We don't know if they retreated because:
  • the descent was choked up with selfish ascenders
  • they didn't want to take the chance of pushing snow down on parties below
  • or they felt unsafe dropping in

None of these options say good things about those camping in the lower half.

If you think this is a reasonable way to operate in the bc then good luck to you. No one is going to put up signs or attempt to stop you. Those of us who know the area are also not going to be adding you to our parties or sharing info because you've demonstrate unsafe and selfish methodologies.

Ha!  I wouldn't want ski with you guys.  Way too boring and paternalistic!!!!
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Good2Go
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Re: January 21, Table Mountain Area Laps
« Reply #41 on: 01/25/17, 12:46 PM »

As I described in my initial post it was a small slope that would not propagate and potentially encompass a large amount of terrain, unlike the place where the skin track was. It was a risk I felt comfortable taking and understood, therefore I ski cut the slope and went to safe zone.

On the descent you spend less time in the line of fire and can minimize risk more effectively- i.e. ski cutting if done properly. Putting skin track up a potentially unstable slope and opening yourself up to a ton of hang fire above on a very popular descent is completely different.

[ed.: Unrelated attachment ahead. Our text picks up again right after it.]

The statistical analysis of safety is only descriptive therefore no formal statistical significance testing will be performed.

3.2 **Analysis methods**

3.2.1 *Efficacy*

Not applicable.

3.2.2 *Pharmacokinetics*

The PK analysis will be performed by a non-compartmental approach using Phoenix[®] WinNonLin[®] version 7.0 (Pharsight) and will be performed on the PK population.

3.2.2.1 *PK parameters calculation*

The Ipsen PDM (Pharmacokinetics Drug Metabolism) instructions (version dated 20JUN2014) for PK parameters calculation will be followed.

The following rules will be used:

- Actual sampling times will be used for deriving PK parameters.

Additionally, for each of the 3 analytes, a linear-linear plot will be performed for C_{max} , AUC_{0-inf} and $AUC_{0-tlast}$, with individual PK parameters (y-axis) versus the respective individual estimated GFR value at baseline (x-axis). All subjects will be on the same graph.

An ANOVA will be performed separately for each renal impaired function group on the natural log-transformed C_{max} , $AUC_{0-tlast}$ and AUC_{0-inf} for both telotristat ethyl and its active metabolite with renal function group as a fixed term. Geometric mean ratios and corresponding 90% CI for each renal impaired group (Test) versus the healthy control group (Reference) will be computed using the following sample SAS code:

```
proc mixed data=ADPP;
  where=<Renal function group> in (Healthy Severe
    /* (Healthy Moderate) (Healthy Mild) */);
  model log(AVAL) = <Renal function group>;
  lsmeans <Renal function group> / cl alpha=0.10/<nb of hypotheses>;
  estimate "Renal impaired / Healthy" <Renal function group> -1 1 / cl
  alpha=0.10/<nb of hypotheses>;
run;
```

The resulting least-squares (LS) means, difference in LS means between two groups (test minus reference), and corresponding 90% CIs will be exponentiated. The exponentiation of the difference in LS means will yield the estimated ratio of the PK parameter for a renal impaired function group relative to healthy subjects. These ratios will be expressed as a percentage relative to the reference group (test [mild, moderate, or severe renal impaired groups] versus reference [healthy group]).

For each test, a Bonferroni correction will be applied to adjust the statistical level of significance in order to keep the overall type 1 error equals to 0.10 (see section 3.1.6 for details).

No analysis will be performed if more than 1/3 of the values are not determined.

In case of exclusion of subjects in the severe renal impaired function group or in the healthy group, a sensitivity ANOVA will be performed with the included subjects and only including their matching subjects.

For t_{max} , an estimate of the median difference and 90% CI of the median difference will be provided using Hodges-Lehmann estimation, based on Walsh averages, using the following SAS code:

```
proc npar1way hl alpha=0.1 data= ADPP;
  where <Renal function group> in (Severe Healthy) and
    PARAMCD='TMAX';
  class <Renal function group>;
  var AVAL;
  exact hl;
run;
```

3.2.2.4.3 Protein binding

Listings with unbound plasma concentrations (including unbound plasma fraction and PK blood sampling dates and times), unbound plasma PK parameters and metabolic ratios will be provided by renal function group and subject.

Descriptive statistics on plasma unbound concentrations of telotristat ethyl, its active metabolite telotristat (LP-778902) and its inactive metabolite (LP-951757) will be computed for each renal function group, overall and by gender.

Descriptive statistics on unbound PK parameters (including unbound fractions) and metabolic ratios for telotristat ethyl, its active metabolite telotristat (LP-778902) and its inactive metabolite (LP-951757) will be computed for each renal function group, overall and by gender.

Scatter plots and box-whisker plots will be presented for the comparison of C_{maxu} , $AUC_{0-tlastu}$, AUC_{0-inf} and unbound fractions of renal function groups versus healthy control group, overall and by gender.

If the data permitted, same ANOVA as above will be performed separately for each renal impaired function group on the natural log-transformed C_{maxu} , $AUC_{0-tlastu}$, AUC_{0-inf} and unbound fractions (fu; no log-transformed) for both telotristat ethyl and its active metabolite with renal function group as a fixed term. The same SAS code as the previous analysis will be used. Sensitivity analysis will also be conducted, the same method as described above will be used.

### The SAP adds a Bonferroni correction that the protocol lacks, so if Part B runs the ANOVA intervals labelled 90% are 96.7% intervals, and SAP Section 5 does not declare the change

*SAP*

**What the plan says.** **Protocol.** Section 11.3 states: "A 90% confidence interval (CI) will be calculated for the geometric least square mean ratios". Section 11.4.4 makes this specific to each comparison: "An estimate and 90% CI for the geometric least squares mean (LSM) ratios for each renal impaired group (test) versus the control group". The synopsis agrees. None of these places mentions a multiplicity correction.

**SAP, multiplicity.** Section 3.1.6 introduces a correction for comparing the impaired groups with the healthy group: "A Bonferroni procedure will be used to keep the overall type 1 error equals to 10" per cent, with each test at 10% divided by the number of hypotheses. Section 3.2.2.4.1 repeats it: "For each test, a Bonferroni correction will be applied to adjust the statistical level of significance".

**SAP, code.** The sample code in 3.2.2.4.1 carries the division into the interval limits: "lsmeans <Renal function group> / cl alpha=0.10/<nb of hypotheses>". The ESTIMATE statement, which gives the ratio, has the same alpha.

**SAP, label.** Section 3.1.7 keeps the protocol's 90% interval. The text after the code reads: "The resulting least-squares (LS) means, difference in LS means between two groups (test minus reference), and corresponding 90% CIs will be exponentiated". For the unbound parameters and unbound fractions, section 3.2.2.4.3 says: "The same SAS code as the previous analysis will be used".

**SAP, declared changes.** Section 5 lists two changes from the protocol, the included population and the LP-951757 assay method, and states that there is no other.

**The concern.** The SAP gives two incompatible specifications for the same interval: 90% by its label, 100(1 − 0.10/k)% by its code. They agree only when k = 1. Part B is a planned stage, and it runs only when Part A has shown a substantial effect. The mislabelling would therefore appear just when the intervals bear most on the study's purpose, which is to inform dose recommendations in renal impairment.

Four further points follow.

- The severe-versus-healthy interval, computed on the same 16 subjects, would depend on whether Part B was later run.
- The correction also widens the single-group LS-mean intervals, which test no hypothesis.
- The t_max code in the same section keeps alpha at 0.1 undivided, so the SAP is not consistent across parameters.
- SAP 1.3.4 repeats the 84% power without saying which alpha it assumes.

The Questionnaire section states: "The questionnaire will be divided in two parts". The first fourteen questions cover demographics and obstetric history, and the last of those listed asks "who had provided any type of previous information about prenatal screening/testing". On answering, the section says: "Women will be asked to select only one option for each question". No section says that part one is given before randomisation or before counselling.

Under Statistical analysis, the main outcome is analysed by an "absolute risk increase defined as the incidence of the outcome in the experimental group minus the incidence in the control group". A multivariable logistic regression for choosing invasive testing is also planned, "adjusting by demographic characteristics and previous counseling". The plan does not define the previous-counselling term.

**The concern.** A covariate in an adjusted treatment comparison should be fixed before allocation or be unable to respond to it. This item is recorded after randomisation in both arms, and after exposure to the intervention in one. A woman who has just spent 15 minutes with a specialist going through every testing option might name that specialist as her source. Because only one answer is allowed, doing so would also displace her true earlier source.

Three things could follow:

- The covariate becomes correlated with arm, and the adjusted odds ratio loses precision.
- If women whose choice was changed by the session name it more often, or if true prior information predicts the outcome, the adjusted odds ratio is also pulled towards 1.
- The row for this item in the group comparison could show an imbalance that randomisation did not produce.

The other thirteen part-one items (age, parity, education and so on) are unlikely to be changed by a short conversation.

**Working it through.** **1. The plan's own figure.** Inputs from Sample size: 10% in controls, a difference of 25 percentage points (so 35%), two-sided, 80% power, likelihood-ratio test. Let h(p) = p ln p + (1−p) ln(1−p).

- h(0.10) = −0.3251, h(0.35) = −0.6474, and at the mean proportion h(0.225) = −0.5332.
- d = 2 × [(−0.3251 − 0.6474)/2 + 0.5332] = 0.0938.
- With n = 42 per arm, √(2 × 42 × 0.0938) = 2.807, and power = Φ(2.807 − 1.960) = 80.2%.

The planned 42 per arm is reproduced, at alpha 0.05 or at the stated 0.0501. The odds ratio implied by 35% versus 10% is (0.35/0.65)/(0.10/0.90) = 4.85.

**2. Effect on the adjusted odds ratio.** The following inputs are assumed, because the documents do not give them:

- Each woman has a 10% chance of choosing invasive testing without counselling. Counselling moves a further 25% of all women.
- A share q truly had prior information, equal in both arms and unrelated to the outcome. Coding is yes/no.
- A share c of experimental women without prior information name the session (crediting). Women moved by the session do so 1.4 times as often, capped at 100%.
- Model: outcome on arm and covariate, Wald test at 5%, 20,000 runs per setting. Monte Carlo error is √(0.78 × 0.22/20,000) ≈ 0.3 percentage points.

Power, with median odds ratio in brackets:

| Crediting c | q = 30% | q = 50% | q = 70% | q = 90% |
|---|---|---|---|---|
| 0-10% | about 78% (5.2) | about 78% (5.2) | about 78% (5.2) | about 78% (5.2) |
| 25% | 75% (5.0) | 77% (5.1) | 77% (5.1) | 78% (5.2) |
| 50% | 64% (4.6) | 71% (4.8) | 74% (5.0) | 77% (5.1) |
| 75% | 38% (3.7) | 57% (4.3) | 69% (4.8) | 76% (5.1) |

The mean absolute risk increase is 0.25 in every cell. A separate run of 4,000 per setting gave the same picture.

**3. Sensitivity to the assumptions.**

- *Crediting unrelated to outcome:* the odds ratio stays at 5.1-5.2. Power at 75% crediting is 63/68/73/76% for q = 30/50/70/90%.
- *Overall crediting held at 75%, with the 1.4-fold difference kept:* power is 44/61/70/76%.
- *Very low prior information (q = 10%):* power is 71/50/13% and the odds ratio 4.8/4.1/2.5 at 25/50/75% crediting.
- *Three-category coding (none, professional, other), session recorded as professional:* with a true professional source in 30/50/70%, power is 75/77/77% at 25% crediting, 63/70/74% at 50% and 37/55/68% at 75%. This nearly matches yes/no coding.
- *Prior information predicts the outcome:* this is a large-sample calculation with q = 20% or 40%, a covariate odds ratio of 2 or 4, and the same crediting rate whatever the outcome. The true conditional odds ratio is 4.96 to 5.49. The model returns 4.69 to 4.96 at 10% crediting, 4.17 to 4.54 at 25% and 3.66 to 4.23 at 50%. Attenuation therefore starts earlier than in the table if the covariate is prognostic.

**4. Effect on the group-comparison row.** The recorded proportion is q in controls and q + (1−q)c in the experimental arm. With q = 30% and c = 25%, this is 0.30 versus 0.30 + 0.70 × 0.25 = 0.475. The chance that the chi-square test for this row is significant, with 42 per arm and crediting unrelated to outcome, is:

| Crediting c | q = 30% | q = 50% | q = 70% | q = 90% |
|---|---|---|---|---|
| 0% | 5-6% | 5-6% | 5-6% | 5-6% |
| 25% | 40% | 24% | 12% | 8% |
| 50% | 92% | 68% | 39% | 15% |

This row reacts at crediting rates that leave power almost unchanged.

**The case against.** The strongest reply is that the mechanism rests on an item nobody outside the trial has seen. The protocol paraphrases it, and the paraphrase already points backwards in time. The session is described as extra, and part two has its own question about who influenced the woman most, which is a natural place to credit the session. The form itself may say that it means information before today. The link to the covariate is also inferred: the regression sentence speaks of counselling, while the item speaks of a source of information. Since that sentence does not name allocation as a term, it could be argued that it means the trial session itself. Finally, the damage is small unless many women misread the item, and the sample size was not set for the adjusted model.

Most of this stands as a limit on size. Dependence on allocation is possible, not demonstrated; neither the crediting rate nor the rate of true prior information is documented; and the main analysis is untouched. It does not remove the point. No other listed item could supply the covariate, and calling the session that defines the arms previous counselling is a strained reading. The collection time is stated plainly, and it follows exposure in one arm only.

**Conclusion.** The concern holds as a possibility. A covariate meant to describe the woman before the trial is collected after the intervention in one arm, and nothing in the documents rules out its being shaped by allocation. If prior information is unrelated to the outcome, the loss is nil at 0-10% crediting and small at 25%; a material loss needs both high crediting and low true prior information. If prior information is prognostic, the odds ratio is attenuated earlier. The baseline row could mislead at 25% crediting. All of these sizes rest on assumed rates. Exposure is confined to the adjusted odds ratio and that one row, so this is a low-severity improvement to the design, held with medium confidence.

This is actually just plain wrong.  Vast majority of avy incidents happen on the way down.  Believing you can ski cut your way to safety on a big slope has killed many "experts".
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Good2Go
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Re: January 21, Table Mountain Area Laps
« Reply #42 on: 01/25/17, 12:48 PM »

Really? You can't see the difference between spending 2 minutes on an avalanche prone slope (during which you know what is going on around you) vs. spending hours on a slope (where others are likely to drop in on top of you, in the upper terrain that you have agreed is more likely to slide)?

This exemplifies the fallacy. If you think there is a reasonable chance that slope will slide, you shouldn't ski it.  Plenty of other options around there.
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Good2Go
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Re: January 21, Table Mountain Area Laps
« Reply #43 on: 01/25/17, 12:50 PM »

Question for the Bagley Police:  Would you have raised this fuss if the OP had placed that track 300 yards to the lookers' right?
Backcountry Asshattery? 

Guarantee I have smashed more untracked pow than you bud.